Ten years after two high school students killed thirteen and critically injured 27 others, journalist Cullen creates a comprehensive look at the tragedy in Columbine. Cullen draws on hundreds of interviews, police reports and the killer’s journals and video tapes to piece together what occurred before, during and after the attack on April 20, 1999.
Right after the attack, and for years afterwards, many rumors and misinformation have been widely reported as fact. In an attempt to correct these, Cullen details the lives of Dylan Klebold and Eric Harris — they are not loners, not a part of the Trench Coat Mafia, not targeting jocks or Christians. Cullen purports that Klebold and Harris were on the surface pretty normal high school kids. They had a group of friends, went to prom, held part-time jobs, played sports, applied to college. But underneath the surface, Harris was a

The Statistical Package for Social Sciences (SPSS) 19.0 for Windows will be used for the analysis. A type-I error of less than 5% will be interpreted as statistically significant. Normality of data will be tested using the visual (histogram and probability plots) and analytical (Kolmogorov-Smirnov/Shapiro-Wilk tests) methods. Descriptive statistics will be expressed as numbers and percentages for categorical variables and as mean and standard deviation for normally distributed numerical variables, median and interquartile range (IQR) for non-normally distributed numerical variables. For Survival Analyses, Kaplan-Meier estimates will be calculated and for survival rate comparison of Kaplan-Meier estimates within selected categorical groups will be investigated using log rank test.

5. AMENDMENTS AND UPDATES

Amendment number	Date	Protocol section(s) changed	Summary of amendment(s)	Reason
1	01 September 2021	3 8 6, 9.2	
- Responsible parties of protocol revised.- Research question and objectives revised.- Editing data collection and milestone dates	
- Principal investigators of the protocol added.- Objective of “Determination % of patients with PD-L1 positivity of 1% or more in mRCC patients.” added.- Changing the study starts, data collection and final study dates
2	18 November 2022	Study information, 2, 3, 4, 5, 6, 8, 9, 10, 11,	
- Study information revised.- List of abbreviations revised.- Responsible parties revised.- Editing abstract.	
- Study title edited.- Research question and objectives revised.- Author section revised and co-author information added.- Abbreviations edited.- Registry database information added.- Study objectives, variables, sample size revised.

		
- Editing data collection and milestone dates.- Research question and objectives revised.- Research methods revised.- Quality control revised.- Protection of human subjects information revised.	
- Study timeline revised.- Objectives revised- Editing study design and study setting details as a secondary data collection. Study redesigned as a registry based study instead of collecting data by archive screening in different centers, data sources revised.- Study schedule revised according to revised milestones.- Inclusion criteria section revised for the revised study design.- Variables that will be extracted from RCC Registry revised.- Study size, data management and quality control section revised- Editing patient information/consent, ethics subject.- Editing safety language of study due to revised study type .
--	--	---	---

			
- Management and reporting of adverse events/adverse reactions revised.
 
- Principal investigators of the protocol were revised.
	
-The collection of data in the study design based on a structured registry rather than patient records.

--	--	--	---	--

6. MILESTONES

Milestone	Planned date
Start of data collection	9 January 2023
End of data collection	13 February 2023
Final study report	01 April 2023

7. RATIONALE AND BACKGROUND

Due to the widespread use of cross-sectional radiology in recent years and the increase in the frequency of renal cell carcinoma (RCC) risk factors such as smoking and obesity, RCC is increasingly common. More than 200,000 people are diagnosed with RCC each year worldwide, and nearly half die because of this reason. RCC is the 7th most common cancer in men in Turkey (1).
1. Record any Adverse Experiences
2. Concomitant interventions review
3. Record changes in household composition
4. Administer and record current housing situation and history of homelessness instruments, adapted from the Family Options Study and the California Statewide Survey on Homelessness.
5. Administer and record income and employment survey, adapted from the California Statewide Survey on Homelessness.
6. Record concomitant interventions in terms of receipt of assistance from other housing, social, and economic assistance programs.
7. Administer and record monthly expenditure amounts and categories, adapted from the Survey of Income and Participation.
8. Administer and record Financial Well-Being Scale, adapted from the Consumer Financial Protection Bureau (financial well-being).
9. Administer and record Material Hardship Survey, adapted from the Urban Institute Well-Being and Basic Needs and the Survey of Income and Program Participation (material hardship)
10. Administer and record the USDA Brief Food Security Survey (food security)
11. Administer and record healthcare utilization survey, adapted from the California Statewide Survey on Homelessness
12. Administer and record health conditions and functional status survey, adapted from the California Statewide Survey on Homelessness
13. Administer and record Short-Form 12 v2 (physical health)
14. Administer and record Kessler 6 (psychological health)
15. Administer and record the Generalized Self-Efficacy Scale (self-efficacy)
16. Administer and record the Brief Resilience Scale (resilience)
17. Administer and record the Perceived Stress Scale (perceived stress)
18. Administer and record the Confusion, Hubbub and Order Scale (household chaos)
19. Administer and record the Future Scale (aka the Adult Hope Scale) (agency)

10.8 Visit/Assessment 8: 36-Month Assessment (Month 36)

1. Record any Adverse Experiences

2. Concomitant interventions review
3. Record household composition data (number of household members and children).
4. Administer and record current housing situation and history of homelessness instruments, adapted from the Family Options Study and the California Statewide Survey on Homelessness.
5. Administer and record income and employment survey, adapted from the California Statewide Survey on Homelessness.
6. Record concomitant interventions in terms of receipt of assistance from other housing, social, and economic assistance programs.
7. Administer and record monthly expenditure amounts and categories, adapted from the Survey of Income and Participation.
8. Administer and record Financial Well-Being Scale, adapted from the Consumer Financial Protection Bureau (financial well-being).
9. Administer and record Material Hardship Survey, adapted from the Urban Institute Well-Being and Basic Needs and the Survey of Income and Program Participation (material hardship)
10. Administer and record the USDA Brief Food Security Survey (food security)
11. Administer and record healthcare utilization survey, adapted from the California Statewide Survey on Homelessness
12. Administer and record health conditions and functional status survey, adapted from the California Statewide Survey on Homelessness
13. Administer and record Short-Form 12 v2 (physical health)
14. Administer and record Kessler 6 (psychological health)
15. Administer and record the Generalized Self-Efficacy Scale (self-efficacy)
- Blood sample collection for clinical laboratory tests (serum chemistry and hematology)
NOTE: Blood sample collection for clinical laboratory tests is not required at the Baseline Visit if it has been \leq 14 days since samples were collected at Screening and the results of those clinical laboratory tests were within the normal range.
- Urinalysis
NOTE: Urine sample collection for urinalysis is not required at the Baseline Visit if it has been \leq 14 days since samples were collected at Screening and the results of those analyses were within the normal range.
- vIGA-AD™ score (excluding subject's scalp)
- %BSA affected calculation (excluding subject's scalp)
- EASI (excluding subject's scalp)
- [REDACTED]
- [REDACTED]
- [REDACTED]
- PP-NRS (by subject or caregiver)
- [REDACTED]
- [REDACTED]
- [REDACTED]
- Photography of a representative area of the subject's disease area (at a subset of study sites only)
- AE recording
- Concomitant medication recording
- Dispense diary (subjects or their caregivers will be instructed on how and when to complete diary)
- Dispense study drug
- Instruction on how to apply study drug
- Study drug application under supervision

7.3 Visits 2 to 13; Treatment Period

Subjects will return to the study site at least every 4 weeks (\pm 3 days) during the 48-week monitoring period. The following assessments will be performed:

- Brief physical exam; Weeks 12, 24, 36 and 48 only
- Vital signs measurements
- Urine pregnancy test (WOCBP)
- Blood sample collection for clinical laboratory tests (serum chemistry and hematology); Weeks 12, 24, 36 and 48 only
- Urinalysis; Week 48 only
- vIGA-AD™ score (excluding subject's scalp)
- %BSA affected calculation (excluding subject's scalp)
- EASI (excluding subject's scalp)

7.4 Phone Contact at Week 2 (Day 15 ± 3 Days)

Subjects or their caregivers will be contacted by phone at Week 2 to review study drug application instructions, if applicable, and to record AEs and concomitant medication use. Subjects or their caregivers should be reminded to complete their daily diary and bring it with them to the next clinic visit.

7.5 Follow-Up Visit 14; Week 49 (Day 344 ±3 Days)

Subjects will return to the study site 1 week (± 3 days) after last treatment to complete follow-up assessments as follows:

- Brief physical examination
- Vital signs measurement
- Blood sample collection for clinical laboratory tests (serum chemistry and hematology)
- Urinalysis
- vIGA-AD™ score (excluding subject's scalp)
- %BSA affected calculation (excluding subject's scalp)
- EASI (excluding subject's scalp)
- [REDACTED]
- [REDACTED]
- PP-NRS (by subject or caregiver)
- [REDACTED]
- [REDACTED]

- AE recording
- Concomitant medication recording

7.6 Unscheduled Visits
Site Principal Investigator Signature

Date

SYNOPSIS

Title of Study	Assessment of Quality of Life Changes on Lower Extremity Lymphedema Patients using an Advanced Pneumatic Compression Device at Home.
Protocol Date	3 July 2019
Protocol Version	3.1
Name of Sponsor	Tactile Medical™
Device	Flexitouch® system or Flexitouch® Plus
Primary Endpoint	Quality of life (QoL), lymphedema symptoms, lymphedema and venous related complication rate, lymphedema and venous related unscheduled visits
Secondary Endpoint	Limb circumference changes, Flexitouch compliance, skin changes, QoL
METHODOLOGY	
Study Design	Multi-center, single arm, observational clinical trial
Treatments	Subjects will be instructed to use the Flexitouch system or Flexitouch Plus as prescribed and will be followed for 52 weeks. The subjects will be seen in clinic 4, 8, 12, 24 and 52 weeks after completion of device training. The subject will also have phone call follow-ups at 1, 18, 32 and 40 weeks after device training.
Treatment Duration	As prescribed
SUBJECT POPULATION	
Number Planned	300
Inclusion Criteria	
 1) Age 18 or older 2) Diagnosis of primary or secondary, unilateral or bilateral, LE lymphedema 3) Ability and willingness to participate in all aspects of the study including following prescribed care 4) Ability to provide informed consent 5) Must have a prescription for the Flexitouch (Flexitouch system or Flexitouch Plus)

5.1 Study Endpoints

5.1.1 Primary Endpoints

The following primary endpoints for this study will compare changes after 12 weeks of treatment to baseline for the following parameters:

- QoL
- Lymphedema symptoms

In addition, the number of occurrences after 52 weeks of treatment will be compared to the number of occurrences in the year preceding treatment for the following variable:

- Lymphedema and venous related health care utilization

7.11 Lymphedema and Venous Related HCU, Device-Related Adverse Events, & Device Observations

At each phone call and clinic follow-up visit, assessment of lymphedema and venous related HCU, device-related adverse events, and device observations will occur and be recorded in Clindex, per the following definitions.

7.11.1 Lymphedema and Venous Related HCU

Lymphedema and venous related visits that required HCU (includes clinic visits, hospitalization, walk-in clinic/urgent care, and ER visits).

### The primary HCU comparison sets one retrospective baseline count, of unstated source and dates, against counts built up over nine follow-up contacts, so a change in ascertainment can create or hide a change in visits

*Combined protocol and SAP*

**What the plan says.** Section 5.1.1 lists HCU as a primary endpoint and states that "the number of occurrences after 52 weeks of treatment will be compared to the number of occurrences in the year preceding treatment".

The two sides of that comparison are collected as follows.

psychopath, demonstrating nine of the ten trademarks of one. Klebold was depressive and suicidal. Over the two years that they planned and practiced for the attack, their goal was to be bigger than Oklahoma City. And if they had been better bomb makers, they might have succeeded.
Cullen looks at errors made by law enforcement, public reaction, and the healing that took place for the survivors, the injured, the community and the world. He examines Harris’ and Klebold’s parents, who have never spoken publicly about the attack before this book was released, but who are largely blamed for what their children did.
In the vein of Capote’s “In Cold Blood,” “Columbine” is a chilling look inside the minds of those who kill, a reminder to be watchful of those around us in a world that is often not what it seems.